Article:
The powerful effect social media can have on marketing and promotion can’t be overstated. It’s all part of the way brands interact with their existing and potential customers.
It’s not just a matter of posting a few tweets or a Facebook post promoting the latest product: a social media presence can take the form of ‘everyday’ interaction such as getting involved in online discussions and sharing content. In other words, doing what social media is designed for; to build and maintain relationships.
The right approach
The opportunities are there for businesses of all sizes to use the most appropriate social media channels for their business type in the same way that they can benefit from tech geared especially to their industry. For example, fashion related concerns might use POS (Point of Sale) packages specific to their business. Use the tools that are right for you in all parts of your business to ensure that tech is working for you rather than the other way around.
Brands and social media use
Certain brands are making maximum use of social media and reaping rewards in strong customer engagement and increased sales. Here are some success stories:
A recognized brand in the Kellogg’s stable, Pop-Tarts uses Twitter to great effect in that its ‘voice’ mimics those of its younger demographic to help engage with them. Interestingly, at the last count Pop-Tarts had 164,000 followers on Twitter compared to its parent company’s 89,000.
Pop-Tarts’ use of its target audience’s voice stops it being ‘just another brand’ on social media.
Another food brand using Twitter to engage, Wendy’s also uses its target market’s language to communicate with them and link many of their tweets to events and news items.
For example, for the 4th of July celebrations there was a picture of a hamburger with sparklers protruding from it with the tweet saying ‘sparks will fly 4th July’.
Such is the fast food chain’s social media success other big companies are getting in touch to ask how Wendy’s does it.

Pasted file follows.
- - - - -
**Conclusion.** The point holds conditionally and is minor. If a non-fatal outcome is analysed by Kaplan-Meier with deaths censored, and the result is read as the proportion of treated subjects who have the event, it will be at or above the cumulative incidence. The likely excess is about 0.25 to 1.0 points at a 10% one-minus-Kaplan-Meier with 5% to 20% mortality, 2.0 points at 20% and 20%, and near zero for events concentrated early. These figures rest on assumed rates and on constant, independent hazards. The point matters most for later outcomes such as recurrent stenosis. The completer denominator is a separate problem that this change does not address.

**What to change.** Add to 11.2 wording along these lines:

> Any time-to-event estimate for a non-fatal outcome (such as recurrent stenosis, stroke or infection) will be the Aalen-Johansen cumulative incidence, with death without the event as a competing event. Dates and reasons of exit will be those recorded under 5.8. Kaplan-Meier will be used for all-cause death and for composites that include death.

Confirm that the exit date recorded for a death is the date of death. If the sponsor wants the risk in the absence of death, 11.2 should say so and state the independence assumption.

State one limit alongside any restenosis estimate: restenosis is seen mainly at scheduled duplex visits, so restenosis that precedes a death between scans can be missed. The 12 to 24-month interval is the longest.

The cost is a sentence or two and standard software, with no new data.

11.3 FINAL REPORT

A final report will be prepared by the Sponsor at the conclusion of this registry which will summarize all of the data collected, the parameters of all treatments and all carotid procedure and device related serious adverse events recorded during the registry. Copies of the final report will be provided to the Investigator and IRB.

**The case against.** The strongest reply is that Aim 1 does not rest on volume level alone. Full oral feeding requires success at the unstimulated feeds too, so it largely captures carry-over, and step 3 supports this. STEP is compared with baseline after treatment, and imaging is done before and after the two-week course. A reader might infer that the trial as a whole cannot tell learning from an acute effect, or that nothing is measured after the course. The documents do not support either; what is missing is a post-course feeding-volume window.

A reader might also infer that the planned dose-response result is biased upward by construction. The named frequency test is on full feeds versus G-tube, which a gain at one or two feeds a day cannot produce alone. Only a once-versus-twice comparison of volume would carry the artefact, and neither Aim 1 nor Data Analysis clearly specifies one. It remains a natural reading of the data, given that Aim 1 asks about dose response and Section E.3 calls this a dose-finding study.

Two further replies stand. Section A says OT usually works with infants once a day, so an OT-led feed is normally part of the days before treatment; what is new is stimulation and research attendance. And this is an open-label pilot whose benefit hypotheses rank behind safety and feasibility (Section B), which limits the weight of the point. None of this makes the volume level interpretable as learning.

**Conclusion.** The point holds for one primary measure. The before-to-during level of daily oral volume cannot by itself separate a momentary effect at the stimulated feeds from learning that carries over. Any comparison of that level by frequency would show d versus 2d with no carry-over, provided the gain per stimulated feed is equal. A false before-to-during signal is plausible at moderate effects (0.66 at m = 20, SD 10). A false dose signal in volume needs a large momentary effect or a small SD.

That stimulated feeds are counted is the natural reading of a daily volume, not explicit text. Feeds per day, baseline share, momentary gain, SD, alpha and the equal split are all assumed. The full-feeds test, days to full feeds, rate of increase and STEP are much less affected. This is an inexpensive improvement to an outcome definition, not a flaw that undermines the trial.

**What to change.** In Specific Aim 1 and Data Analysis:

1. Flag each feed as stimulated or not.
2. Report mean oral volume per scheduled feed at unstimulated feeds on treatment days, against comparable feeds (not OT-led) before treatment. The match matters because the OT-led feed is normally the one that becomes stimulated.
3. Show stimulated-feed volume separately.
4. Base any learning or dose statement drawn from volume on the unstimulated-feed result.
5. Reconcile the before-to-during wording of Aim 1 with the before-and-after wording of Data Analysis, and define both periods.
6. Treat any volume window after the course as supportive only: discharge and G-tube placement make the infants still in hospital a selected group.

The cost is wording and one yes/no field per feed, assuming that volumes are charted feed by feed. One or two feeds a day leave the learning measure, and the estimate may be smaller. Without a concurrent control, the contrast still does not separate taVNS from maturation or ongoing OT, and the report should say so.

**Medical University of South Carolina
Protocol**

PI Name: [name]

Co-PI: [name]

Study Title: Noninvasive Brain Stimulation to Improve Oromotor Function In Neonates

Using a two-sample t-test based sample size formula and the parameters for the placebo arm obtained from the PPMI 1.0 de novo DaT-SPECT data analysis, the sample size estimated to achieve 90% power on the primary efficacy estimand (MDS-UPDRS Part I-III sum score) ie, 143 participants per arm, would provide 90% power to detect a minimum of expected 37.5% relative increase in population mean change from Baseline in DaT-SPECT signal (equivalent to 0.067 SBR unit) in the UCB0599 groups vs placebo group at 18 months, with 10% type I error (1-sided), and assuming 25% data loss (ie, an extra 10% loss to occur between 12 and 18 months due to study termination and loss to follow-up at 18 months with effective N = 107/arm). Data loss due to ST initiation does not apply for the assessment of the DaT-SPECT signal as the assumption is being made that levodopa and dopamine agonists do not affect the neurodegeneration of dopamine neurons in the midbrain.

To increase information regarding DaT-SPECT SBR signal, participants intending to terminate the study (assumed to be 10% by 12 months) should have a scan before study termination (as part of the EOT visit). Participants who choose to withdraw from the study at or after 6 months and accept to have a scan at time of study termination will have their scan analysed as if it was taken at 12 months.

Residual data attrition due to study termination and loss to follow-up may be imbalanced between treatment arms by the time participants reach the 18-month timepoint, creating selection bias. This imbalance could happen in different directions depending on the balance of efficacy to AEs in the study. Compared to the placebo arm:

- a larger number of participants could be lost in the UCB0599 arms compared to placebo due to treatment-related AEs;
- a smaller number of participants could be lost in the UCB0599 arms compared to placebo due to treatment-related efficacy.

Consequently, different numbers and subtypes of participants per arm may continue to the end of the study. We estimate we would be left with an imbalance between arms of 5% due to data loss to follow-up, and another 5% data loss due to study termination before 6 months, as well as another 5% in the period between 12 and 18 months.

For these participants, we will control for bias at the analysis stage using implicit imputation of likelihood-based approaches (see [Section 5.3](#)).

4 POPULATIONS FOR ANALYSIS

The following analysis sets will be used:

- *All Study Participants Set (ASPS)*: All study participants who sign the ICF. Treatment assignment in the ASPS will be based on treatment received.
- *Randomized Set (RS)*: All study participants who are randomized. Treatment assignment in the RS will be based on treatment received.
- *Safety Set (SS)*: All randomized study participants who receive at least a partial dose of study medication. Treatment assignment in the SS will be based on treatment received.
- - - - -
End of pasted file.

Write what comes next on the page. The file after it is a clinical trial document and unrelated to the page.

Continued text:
The hospitality success story Airbnb uses influencers to spread the word such as travel bloggers and household names including Lady Gaga, Mariah Carey and Kim Kardashian so ensuring tremendous exposure.
Coffee giant Starbucks uses social media in part as a reputation management tool. Customers can interact and ask questions and make criticisms with the company responding quickly to show its commitment to customer service.
You don’t have to be a large scale business to use reputation management and it’s worth understanding what function it can perform.
Technology might seem rather a dry subject to work on social media, but worldwide leading IT player Cisco use it to very good effect.
It provides useful and interesting human interest content on Facebook and Linkedin that interests many people. For example, a ‘what’s on your desk?’ interview with an employee, a story about how they helped surprise a high school football team, and how AI (Artificial Intelligence) can detect and combat bullying.
Such is the power of social media, transportation network company Uber has found its name has become a verb as much as a noun.
The company used recommendations and word of mouth – a strong marketing method – to grow by offering incentives to users in exchange for shares on social media.
- Red Bull
The energy drink maker used Instagram to create brand awareness for a new tropical flavor summer drink.
By getting the audience focused on the summer season and associating its new drink with sunshine and fun, customers would link it in their minds to the summer and a ‘summer days’ related hashtag.
Red Bull understood the power of Instagram in launching and running a campaign using images – of summer in this case – to instill a strong association in people’s minds.
You may not have the depth of resources to get behind a social media presence or campaigns such as those discussed above, but used in the right way social media can help you engage and interact with your market and, indirectly perhaps, drive sales.